Various people in the media over the last week have been asking the members of the Major League Baseball community to come clean and tell the truth. With Alex Rodriguez owning up to using steroids, a new fervor has been created about what exactly is right and wrong with baseball and it’s policy towards steroids.
To this point, baseball has done one thing correctly and that is institute a strong testing policy. The penalties are harsh and the tests random which is hopefully leading to diminished usage amongst the players.
There’s greater issues here, though, that have yet to be addressed. In all of these cries for honesty, for acceptance of responsibility, the argument has always been that everyone is at fault. The commissioner Bud Selig and owners, the Player’s Union led by Donald Fehr and Gene Orza, and the players themselves all share in the blame for allowing steroids to become as rampant a problem as they have been in the sport. And obviously, the motivation for all of this wrong-doing is money.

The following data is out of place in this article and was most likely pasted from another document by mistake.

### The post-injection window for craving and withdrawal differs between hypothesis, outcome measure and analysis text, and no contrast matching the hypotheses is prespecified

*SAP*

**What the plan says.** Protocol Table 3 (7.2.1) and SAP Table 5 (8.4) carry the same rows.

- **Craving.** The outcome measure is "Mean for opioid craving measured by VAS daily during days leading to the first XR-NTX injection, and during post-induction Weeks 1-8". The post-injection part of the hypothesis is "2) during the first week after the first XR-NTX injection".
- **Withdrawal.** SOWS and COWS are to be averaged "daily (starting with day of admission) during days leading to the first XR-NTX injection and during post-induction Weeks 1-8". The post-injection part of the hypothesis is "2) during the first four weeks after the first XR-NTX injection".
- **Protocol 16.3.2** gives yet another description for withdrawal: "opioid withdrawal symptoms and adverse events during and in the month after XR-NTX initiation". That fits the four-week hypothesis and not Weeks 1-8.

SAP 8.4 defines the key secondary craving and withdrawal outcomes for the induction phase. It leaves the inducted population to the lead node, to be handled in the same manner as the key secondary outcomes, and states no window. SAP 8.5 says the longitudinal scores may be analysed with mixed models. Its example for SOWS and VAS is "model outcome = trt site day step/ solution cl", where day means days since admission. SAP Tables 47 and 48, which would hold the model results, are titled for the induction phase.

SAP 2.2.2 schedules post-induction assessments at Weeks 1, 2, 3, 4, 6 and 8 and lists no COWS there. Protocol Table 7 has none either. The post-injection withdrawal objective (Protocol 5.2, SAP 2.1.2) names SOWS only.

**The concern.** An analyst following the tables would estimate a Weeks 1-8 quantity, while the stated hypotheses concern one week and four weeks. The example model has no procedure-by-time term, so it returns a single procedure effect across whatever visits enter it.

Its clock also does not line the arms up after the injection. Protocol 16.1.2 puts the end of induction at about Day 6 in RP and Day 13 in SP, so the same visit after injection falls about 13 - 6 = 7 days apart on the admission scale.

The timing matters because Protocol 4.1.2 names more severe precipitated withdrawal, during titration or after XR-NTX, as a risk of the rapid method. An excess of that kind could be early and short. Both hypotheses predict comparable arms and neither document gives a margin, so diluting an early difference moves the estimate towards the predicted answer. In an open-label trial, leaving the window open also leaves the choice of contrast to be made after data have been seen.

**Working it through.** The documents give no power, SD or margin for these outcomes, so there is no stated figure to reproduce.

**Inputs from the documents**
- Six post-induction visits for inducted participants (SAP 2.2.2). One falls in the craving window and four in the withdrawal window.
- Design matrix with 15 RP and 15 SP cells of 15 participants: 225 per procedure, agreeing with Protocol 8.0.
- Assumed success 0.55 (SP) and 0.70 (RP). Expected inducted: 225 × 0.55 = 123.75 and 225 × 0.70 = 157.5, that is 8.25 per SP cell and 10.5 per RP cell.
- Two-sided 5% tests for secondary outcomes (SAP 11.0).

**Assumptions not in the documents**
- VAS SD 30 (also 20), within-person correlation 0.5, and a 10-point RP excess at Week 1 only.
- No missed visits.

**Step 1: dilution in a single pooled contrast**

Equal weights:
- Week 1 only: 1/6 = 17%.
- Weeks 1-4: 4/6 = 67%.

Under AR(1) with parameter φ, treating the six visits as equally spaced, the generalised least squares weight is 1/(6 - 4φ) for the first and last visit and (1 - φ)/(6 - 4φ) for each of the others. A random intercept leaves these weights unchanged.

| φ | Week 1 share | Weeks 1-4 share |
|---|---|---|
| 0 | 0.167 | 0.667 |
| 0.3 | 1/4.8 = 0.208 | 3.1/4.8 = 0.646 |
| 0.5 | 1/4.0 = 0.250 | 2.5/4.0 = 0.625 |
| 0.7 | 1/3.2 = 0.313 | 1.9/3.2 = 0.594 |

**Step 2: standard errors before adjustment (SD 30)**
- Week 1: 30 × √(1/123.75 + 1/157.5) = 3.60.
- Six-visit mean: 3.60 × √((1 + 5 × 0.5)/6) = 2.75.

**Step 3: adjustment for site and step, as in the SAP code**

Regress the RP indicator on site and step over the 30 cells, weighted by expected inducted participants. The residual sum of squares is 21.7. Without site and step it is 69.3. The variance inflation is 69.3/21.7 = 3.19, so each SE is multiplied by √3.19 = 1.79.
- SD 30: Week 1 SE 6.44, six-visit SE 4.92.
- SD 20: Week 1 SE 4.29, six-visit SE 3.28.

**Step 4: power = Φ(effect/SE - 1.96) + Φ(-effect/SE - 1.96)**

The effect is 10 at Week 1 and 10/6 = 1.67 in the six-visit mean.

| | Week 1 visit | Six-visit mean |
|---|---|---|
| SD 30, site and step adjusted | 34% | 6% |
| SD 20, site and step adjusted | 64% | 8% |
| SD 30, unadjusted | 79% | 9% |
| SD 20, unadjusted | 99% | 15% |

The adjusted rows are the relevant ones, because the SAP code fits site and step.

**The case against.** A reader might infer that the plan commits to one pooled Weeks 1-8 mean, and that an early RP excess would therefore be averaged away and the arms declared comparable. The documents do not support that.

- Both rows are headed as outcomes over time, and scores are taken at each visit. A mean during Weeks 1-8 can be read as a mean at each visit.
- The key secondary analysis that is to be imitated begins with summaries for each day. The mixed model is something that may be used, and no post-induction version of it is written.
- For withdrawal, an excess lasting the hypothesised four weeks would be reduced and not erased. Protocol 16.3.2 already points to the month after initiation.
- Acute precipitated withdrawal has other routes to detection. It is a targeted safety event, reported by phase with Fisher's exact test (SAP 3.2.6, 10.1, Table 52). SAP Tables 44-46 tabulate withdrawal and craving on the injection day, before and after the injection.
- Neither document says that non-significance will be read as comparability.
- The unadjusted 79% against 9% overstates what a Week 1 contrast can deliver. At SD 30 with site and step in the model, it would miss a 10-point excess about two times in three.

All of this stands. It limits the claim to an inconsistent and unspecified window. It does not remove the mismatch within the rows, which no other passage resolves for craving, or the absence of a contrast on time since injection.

Under the current policy, the only people in baseball who face any consequences for future problems are the players. It is the players who are tested. It is the players who are suspended. It is the players who’s entire careers come into question.
Now, this is fair in one sense, in that it is the players themselves who are choosing to take PEDs and they should be penalized for their judgment and actions.
My question is, why aren’t the owners receiving any type of penalty? The argument has been that the owners and teams sat around and did nothing while trainers and pushers like Brian McNamee and Kirk Radomski walked freely through their clubhouses, in essence harboring criminal activity. And yet, the owners still bear no responsibility for what happens in their clubhouse or what activities their employees participate in.
It’s nearly impossible to get the truth about what has happened with PEDs in baseball over the last ten or fifteen years with so many people to blame. The sport is caught in a “Mexican standoff” of sorts, where everyone is pointing their fingers at someone else. One group taking the high road and admitting fault would only embolden the other groups to stay silent, deflecting the blame.